The Commission believes that e-procurement can improve administration efficiency, reduce costs, facilitate cross-border trade and can maximise the advantages of the Single Digital Market. Despite these benefits, its adoption is still limited in the EU. The communication advises Member States on key actions to be taken for the implementation of end-to-end e-procurement, including the development of national strategies and market objectives, as well as promoting the participation of SMEs.

The Commission's 'open ICT systems' communication is available here.  The 'end-to-end e-procurement' communication is available here.  A copy of the draft Directive on electronic invoicing in public procurement is available here.  

4. The Article 29 Working Party on "profiling"

The Article 29 Working Party (the "Working Party") has proposed  a definition of 'profiling', and general improvements to Article 20 of the proposed European Union General Data Protection Regulation (the "Regulation").  Article 20 concerns a data subject's right not to be subject to a measure based on profiling.  The Working Party is concerned about the protection of individuals with regard to the processing of personal data and its free circulation.

Organisations and data controllers regularly collect and use the personal information of individuals, often without their knowledge, to respond more effectively to consumers' behavioural patterns or interests.  This lack of transparency can have a significant impact on data protection risks; the Working Party considers it important to mitigate risks associated with privacy and data protection posed by profiling to avoid anxiety among data subjects.

  1. Developing the Definition

A definition for profiling based on the 2010 Council of Europe Recommendation on profiling is proposed, by the Working Party, which describes profiling as "any form of automated processing of personal data, intended to analyse or predict the personality or certain personal aspects relating to a natural person, in particular the analysis and prediction of the person’s health, economic situation, performance at work, personal preferences or interests, reliability or behaviour, location or movements".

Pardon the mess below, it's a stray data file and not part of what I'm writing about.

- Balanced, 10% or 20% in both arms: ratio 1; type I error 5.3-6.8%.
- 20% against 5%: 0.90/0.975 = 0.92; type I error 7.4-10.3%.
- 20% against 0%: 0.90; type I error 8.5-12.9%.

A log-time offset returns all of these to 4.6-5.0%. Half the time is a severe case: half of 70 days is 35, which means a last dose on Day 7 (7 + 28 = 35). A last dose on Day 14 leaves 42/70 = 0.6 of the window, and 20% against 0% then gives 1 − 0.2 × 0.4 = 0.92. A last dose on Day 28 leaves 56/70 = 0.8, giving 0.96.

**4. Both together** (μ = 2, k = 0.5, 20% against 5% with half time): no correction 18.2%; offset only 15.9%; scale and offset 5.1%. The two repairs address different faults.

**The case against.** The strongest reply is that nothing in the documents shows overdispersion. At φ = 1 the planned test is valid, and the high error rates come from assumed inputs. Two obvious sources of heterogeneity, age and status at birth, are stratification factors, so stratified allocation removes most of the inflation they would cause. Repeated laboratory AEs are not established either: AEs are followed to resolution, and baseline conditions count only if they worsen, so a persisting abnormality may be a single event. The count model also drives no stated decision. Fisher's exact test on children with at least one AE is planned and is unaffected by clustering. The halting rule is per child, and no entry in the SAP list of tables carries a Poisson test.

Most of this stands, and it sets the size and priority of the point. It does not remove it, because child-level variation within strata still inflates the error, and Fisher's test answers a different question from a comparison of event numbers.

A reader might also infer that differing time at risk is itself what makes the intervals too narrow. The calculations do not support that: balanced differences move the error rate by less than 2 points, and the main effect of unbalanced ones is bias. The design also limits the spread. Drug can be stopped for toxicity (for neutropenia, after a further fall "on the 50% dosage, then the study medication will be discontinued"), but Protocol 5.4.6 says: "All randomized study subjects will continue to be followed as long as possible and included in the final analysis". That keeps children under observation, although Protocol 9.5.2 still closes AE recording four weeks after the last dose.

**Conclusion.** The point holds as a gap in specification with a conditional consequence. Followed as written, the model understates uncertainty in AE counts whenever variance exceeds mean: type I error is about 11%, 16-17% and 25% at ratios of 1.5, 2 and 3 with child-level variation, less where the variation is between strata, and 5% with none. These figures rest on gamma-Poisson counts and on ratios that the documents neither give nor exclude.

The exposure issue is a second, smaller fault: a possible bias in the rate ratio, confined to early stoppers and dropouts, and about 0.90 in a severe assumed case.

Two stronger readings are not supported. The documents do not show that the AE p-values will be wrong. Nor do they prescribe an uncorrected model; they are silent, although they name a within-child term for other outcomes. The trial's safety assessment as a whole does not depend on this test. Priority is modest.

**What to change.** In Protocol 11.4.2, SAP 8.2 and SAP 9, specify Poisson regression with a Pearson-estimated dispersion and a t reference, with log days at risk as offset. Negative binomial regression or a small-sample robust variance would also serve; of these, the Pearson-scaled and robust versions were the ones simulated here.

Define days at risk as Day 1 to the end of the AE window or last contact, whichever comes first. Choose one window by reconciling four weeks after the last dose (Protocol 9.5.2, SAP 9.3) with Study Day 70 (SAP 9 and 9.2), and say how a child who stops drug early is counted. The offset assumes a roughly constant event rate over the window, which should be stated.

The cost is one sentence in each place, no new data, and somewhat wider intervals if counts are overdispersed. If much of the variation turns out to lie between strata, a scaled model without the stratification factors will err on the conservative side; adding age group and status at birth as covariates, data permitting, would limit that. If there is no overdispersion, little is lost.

1. Improvements to Article 20

The Working Party has suggested improvements to Article 20 of the draft Regulation to mitigate risks for data subjects.  Article 20 concerns a data subject's right not to be subject to a measure based on profiling.  The improvements include:

  • broadening the scope of Article 20 to focus not only on the outcome of profiling, but also to encompass the processing of personal data;
  • bolstering transparency and data subject control by, e.g. imposing additional information and disclosure requirements for data controllers within Article 20 and underlining the importance of explicit consent as a legal basis for data processing; and
  • imposing greater responsibility and accountability on data controllers regarding the use of profiling techniques, e.g. implementing a data protection impact assessment and ensuring technical safeguards are put in place (such as anonymisation, data minimisation processes and usage of standard default settings).

While the suggestions of the Working Party are not binding, they are persuasive, and could result in future developments increasing obligations of data controllers engaged in profiling. It should be noted, however, that the Working Party's proposals are intended to be relevant only to the extent that processes and outcomes significantly affect the interests, rights or freedoms of the data subject.

A copy of the advice paper is available here.